Australians prepared to pay 50 times more for Indigenous land management


Australians prepared to pay 50 times more for Indigenous land management

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For five years up to 2013 the Australian government is putting $40 million per year into Indigenous land management through programs like Working on Country and the Indigenous Protected Area program. There are two ways to know whether this is money well-invested. One is to monitor change that occurs as a result of that land management. 
Attempts are being made to do this but many of the systems Indigenous people are managing - the northern savannas and the arid zone - change slowly and improvements are hard to detect.

Another way is to assess whether the Australian people feel they are getting value for their money. This is what I have done in a recent paper in the open access journal PLoS One: Read the paper here.

I surveyed over 1000 people around Australia on the relative value they put on Indigenous land management (part of my ARC project DP0987528). My research suggests that Australians are willing to pay a great deal more than they do currently for management of land by Indigenous people - up to 50 times more depending how you calculate it.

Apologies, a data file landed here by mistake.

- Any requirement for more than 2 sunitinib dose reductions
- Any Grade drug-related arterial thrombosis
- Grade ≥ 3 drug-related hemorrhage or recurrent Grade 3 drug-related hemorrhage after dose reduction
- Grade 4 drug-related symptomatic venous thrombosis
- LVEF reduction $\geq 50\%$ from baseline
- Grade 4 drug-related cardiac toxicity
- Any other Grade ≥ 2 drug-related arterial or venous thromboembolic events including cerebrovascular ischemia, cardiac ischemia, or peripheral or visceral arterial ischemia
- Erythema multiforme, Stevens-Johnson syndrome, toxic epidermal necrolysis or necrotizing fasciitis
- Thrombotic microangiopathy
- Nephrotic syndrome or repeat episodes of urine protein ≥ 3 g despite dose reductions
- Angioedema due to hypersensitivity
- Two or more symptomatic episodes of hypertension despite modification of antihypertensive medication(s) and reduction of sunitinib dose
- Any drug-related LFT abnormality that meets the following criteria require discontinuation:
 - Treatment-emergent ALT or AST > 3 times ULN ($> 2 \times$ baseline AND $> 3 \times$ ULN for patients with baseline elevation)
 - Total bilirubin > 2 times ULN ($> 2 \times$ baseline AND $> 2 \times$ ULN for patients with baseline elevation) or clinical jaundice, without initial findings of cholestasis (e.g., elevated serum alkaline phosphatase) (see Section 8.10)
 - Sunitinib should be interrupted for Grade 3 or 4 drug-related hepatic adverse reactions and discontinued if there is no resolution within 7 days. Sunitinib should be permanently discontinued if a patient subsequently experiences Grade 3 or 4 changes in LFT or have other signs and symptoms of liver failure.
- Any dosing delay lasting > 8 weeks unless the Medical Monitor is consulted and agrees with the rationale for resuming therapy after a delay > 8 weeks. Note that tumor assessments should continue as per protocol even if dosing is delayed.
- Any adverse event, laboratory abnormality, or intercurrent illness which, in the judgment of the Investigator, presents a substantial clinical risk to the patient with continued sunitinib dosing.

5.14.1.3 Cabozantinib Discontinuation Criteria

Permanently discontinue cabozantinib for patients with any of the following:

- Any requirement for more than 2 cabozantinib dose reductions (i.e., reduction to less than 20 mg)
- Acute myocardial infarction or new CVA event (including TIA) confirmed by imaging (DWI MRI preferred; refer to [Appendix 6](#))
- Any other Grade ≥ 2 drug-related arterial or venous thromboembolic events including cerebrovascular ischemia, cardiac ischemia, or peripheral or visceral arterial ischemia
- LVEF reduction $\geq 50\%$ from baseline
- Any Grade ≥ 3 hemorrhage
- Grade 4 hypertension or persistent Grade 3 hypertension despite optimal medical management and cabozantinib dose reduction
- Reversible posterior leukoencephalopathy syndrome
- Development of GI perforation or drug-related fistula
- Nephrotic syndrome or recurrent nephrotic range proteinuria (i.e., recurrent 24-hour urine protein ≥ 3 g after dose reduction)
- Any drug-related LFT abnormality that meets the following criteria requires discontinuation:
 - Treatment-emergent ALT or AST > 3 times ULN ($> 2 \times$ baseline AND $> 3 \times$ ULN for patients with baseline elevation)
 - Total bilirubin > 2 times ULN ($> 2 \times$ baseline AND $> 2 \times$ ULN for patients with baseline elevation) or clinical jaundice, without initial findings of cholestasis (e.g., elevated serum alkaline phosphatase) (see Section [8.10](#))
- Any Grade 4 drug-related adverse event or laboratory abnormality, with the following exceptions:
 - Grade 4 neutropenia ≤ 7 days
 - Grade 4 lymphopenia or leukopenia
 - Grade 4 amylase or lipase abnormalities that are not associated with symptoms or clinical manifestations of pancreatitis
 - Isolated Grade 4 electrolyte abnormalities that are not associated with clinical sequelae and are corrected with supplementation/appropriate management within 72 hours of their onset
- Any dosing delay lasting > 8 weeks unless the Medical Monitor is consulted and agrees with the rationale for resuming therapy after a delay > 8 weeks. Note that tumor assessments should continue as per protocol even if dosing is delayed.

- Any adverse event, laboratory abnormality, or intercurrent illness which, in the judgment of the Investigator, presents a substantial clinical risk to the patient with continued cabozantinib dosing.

Over 70% of people surveyed said they would be willing to pay at least something into an Indigenous land management fund each year.

This is not to say that they would actually pay this amount - we did not put credit card details at the end of the paper to find out whether people would actually part with what they volunteered to pay in the questionnaires we distributed around Australia. However it does indicate strong approval for the policy.

There is a belief not only that this management should be undertaken - to reduce feral animal populations, control weeds, manage fire and assist with quarantine - but that Indigenous people should be funded to do the work. The benefits respondents to our questionnaire valued we will get are biodiversity conservation, improved recreational values.

In this survey there was not much appreciation of the benefits to Indigenous people themselves, apart from employment. This suggests there is still work to do to tell people about the improvements to health that arise when Indigenous people are actively involved in looking after their country, or the savings in health costs (Potential primary health care savings for chronic disease care).

In fact there are good arguments for using some of the health budget to support environmental management (Online Library: Healthy Country, Healthy People).